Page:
Posted on January 2, 2023
Dane County’s ongoing watershed improvement program “Suck the Muck” pulled an estimated 25,000 pounds of sediment from area creeks and streams as part of an effort to improve water quality and reduce the risk of future floods.
The purpose of the county’s efforts is two-fold: dredge phosphorous-filled sediment from area waterways to prevent algal blooms and remove built-up silt to allow creeks and streams that connect the county’s lakes to handle increased water flow.
Work on the sediment dredging efforts — dubbed “Suck the Muck” — 2022 focused on several miles of the Six Mile Creek in the town of Westport located between Waunakee and Middleton throughout 2022. During the course of their work, crews removed roughly 60,000 pounds of phosphorus — the chemical that causes blue-green algal blooms in area lakes — from area creekbeds.
While the project started out as a creative way to prevent harmful algal blooms from growing in Madison’s lakes, Dane County Executive Joe Parisi said impacts of climate change have made flood prevention an equally important part of the county’s watershed improvement mission.
“Sometimes we tend to think about climate change, we think of the forest fires in California; we think of hurricanes,” Parisi said. “But we have real impacts right here, and those impacts are going to continue to grow as the planet warms.”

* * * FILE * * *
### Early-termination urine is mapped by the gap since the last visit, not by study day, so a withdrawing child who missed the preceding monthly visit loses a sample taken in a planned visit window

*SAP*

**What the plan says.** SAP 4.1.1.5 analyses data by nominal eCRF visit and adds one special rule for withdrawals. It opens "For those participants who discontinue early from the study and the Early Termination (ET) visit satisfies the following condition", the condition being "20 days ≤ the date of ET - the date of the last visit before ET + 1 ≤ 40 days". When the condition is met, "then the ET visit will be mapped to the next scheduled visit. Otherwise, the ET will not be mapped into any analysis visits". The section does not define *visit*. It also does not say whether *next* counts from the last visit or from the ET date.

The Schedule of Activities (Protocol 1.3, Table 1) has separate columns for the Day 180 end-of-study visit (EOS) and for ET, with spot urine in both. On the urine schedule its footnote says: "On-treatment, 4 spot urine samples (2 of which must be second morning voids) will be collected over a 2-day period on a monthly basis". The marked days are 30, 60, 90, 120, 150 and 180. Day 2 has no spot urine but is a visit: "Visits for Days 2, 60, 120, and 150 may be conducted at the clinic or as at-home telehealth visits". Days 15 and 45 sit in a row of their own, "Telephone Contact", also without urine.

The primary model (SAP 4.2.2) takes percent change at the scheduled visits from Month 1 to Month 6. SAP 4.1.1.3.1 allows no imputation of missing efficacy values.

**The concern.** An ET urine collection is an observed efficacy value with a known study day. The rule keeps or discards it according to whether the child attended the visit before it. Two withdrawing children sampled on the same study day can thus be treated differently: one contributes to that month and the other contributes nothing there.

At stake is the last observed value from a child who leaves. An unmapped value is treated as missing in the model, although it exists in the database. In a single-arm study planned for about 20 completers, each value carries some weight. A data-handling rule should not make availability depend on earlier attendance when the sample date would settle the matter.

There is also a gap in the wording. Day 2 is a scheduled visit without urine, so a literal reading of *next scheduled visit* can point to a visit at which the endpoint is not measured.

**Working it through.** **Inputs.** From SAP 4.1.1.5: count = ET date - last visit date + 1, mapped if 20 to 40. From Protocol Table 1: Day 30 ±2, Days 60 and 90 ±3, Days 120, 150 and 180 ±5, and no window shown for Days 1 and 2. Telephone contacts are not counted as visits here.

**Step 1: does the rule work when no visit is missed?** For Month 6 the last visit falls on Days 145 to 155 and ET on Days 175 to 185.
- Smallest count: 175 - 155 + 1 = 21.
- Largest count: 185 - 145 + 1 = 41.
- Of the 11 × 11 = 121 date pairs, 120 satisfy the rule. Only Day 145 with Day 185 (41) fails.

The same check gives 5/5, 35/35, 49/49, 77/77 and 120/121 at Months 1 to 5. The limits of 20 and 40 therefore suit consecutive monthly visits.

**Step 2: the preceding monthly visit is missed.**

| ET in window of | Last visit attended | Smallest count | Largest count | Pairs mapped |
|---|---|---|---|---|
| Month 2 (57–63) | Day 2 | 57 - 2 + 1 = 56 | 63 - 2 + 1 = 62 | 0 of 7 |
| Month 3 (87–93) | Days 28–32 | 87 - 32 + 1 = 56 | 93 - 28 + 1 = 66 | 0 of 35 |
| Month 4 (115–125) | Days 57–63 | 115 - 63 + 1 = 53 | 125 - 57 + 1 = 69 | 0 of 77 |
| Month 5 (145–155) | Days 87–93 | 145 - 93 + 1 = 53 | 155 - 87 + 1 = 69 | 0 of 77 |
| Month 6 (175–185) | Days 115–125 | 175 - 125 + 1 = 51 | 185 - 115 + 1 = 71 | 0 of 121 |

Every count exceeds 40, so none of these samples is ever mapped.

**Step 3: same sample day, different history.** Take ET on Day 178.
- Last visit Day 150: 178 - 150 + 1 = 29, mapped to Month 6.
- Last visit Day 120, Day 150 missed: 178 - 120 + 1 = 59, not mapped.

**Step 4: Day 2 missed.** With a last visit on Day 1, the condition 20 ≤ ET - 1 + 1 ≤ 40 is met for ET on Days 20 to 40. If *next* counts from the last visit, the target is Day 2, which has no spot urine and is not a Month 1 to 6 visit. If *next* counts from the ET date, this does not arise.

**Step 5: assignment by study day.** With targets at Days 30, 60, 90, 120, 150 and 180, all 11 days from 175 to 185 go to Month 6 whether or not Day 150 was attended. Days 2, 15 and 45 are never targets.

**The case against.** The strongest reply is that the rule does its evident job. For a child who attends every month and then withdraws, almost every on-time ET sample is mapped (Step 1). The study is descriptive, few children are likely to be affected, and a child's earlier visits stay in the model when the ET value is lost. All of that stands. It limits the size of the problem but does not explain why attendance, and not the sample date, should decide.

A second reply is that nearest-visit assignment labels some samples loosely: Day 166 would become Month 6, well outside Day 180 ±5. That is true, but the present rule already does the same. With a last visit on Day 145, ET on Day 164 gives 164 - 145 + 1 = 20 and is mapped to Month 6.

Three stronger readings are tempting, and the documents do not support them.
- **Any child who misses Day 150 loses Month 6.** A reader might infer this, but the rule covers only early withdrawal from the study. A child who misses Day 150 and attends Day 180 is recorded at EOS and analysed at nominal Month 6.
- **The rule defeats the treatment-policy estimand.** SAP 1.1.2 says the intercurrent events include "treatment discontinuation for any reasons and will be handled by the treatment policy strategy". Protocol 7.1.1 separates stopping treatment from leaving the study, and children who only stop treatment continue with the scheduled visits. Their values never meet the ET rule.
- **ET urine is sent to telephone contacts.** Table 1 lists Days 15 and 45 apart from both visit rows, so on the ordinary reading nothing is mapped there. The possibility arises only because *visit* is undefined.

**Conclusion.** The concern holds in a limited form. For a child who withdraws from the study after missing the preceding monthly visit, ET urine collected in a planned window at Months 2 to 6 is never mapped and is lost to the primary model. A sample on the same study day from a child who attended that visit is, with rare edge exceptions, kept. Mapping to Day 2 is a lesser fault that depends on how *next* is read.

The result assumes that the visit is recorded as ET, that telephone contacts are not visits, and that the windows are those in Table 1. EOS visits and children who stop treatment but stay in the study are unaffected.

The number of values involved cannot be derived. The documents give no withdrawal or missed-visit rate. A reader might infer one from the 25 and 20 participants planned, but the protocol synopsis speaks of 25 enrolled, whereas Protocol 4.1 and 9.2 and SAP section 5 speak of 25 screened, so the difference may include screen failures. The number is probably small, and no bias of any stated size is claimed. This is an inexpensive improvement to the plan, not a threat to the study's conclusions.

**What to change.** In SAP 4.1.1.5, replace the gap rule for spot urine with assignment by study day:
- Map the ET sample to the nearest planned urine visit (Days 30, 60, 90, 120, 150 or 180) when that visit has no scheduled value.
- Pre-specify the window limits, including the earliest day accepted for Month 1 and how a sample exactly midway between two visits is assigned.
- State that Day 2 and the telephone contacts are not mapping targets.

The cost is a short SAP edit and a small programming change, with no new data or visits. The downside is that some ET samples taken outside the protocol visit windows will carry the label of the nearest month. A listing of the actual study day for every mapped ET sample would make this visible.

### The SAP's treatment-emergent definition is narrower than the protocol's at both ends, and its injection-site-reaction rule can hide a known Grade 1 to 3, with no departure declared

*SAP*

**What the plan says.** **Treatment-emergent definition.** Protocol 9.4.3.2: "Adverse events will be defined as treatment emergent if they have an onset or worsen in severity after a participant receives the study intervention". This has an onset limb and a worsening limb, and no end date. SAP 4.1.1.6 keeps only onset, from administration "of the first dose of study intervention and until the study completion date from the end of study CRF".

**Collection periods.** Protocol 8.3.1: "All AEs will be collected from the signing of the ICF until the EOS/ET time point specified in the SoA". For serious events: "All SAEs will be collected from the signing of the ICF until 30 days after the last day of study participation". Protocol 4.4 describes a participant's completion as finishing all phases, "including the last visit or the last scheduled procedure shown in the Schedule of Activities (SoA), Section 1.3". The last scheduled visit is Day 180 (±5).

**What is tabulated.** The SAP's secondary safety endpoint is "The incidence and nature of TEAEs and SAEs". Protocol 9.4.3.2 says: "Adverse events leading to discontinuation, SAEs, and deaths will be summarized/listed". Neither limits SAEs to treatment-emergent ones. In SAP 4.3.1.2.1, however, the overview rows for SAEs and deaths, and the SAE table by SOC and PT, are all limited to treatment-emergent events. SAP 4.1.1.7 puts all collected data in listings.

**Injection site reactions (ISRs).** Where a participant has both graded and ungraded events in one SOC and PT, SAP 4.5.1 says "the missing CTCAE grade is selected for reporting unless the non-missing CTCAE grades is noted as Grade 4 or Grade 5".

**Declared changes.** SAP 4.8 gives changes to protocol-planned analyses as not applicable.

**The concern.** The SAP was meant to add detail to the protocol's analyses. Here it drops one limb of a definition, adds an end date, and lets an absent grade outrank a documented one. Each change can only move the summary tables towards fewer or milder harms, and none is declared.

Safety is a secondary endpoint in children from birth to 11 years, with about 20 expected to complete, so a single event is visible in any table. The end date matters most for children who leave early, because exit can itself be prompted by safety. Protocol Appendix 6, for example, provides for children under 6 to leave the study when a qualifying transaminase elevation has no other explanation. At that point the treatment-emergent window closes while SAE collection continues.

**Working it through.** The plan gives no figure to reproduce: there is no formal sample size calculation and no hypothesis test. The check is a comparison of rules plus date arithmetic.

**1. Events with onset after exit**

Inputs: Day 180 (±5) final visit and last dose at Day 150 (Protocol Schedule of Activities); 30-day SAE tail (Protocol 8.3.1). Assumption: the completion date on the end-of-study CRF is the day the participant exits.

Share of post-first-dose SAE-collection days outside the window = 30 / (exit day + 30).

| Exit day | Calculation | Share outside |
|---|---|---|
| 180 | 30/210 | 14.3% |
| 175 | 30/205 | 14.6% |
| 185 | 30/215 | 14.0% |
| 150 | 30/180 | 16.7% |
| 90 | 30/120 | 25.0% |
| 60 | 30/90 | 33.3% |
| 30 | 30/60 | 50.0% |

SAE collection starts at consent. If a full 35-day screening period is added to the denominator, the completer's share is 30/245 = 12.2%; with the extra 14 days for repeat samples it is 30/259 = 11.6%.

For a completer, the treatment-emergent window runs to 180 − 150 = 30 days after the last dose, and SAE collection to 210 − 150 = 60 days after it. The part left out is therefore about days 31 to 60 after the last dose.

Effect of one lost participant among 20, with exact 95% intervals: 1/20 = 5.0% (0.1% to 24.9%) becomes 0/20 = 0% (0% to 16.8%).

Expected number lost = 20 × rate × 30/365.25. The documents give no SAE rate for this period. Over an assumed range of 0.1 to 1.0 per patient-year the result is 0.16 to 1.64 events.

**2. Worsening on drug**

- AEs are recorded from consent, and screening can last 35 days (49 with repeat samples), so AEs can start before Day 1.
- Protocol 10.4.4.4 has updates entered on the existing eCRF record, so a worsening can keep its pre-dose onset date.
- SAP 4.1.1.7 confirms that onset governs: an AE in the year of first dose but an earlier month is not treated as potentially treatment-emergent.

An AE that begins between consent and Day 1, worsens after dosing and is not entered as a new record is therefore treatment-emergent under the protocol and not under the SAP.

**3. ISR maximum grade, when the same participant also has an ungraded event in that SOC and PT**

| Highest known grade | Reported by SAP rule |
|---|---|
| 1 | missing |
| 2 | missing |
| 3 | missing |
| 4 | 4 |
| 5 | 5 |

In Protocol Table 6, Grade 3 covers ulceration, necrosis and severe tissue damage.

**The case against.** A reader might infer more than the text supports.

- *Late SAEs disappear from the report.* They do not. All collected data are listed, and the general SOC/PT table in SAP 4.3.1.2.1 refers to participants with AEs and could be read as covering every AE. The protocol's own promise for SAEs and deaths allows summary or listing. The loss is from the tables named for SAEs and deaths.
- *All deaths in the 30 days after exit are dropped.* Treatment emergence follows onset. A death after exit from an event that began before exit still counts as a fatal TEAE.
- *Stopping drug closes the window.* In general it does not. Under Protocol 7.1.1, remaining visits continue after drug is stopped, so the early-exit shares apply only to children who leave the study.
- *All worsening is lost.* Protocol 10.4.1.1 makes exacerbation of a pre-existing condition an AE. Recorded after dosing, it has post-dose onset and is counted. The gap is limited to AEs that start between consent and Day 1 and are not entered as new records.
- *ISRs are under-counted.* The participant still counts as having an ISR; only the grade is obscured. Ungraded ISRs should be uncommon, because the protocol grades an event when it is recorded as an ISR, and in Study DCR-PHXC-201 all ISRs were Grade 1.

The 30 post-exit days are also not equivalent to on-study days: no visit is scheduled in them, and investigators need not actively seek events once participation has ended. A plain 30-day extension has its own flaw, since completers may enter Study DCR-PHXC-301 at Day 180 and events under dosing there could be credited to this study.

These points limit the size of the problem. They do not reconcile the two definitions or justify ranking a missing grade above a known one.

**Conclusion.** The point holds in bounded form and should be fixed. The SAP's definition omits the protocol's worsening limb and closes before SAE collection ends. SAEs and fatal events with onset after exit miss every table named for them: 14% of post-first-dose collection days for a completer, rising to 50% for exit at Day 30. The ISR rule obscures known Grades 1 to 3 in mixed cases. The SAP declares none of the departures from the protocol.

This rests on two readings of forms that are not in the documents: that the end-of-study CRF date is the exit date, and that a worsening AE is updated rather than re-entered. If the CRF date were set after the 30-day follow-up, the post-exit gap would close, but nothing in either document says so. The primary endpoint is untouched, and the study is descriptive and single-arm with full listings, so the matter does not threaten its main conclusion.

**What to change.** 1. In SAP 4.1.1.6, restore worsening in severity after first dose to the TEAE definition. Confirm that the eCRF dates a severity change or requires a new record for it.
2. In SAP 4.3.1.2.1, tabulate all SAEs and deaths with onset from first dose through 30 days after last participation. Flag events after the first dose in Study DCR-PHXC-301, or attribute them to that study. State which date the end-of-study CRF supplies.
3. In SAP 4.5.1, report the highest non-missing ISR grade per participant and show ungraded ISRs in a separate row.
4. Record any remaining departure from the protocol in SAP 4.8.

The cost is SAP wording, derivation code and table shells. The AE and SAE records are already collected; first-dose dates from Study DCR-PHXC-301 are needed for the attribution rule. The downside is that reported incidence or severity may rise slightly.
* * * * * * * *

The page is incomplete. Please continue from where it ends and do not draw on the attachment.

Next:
In the years to come, Parisi said “Suck the Muck” efforts will continue in waterways that have been identified as having high amounts of phosphorus.
Meanwhile, flood prevention efforts, Parisi said, will focus on downstream waterways within the Yahara watershed. Lake Kegonsa and waterways in the Stoughton area will be targeted next to ensure they’re able to take on increased amounts of water before crews increase the water load upstream.
“We don’t want to open the channels up between Lake Mendota and Monona and have this rush of water come through and have the channels beneath it not be opened yet because that could cause more flooding downstream in Monona, Waubesa, etc.,” Parisi said.
“Suck the Muck” is just one of the strategies county leaders have come up with to make the area lakes cleaner and safer for community use. Earlier this year, workers installed a filtration system at the Warner Park beach to keep algae blooms from forming in the area.
Since its introduction in 2017, “Suck the Muck” has removed nearly 60,000 tons of sludge containing an estimated 180,000 pounds of phosphorous.